As for folks losing their disks…don’t most folks have burning software these days with at least CD burning capability? Any sensible user will immediately burn copies of all disks sent by Dell and surely the user is not so inept as to lose the copy as well as the original. It is not against the Microsoft EULA to burn a backup copy of the disks.
Within the last 60 days I have bought 10 Dell desktops, 6 C521 and 4 E521 machines. They were ordered with XP Home. They had no recovery partition on the HD. All came with media, which appears to do a full, semi automated installation (without the crapware). They also came with driver disks.
The media I got installed just fine on an older Dimension 8200 where the original media had long since disappeared. The original copy of XP Home on the HD was so violated by virus and spyware it had been relegated to a place under the workbench.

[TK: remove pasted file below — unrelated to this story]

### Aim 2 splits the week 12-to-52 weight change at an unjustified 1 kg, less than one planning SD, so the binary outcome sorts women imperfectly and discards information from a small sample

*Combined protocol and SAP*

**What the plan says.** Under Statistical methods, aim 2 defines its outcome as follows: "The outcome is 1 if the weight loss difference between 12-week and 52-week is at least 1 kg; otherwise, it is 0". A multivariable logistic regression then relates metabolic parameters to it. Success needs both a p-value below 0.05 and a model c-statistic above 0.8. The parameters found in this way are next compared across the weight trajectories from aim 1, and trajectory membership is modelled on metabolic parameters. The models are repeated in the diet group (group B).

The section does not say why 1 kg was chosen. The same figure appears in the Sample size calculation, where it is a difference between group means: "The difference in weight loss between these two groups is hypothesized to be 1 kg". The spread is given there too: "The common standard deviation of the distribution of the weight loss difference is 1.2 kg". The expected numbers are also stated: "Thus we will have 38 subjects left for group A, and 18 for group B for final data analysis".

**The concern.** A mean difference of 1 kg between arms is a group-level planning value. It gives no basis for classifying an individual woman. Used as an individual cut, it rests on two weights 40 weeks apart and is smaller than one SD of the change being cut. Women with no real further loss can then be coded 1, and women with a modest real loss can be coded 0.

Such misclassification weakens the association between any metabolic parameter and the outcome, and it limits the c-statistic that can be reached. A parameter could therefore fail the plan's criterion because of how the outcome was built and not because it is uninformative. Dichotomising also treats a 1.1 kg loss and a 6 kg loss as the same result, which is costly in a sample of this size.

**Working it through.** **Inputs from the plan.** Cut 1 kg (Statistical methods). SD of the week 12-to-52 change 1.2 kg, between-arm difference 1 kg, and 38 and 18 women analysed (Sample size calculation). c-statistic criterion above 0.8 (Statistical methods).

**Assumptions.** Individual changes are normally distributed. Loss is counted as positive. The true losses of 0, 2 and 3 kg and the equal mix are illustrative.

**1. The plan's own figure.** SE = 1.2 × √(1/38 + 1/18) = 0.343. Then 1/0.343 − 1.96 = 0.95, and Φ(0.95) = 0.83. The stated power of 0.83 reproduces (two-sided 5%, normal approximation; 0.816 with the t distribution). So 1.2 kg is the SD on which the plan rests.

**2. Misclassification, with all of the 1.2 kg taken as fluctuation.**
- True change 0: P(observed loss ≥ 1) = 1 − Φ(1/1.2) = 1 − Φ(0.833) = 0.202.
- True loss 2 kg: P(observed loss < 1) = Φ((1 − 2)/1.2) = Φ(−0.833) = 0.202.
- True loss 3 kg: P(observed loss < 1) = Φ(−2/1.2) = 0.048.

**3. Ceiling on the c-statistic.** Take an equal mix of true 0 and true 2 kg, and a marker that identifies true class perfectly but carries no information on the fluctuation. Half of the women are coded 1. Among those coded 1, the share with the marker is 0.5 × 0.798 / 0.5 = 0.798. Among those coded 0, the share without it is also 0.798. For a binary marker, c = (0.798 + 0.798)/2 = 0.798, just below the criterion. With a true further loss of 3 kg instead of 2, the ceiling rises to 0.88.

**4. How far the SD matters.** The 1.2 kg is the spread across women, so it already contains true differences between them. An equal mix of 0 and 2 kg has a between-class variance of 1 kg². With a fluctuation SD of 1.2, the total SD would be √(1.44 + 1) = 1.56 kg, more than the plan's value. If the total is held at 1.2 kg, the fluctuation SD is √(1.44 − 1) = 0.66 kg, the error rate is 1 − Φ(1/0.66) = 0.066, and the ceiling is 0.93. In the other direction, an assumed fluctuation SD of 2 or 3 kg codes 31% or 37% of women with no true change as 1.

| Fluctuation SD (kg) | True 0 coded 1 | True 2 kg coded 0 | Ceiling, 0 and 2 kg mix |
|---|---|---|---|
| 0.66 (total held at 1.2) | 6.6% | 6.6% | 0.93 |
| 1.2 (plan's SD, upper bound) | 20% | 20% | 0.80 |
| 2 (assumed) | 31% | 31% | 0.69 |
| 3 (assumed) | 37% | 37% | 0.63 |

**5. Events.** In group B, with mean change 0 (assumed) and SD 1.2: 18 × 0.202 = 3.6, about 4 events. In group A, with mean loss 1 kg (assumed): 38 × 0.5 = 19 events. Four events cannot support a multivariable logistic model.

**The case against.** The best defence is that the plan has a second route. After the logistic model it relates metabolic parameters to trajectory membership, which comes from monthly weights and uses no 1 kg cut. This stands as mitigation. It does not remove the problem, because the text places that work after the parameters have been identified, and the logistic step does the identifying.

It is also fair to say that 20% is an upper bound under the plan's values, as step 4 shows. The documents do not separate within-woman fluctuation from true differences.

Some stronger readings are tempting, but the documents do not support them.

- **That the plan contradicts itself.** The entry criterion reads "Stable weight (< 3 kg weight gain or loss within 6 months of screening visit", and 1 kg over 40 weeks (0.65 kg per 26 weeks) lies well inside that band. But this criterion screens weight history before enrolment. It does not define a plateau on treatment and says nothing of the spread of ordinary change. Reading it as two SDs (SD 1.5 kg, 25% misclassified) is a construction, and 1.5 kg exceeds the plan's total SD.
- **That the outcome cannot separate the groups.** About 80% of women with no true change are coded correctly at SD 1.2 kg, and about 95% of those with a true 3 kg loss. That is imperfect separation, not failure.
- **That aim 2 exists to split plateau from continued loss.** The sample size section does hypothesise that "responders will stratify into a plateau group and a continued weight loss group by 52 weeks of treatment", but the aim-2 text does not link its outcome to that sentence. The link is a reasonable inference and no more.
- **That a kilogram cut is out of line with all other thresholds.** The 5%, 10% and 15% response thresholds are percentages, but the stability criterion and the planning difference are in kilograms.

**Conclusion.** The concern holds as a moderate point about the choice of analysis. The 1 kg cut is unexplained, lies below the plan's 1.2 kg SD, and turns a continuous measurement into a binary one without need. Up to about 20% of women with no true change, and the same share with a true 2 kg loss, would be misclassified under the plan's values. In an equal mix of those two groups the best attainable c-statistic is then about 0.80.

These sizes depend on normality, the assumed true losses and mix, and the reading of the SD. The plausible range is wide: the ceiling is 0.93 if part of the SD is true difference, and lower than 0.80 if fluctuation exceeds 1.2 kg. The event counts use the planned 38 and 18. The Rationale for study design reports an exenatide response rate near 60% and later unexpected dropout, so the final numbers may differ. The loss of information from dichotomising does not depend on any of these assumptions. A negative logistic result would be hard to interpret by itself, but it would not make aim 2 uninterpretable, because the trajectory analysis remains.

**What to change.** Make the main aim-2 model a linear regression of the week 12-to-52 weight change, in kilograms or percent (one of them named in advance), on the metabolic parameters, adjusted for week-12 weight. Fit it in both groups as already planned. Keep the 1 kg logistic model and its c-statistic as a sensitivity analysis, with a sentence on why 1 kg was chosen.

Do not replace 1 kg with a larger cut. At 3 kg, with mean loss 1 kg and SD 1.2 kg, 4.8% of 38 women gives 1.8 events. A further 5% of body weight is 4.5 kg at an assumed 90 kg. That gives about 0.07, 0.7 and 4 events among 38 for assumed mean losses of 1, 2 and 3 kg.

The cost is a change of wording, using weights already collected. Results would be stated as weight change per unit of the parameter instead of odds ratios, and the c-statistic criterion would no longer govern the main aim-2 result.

Also using the same media on a Dimension 8400 I installed it just to see if it would work. It did.
You are probably already aware of this, but all 10 of the new machines showed the same Product Key when examined with Keyfinder, as did the two older Dimensions that were reinstalled from the new media.
Mele, thanks for the note. I was a little fuzzy in my original post and have edited the post to reflect your comment. It’s true that any Dell SLP disk can be used on any Dell machine from the same general product family; the SLP code is tied to the BIOS. For a company like Dell, which has used the same BIOS for a long, long time, it’s possible for newer SLP media to work even with an old machine. No guarantees, though. The media can’t be used with a machine from a different manufacturer, just as an HP SLP disk can’t be used with a Dell machine.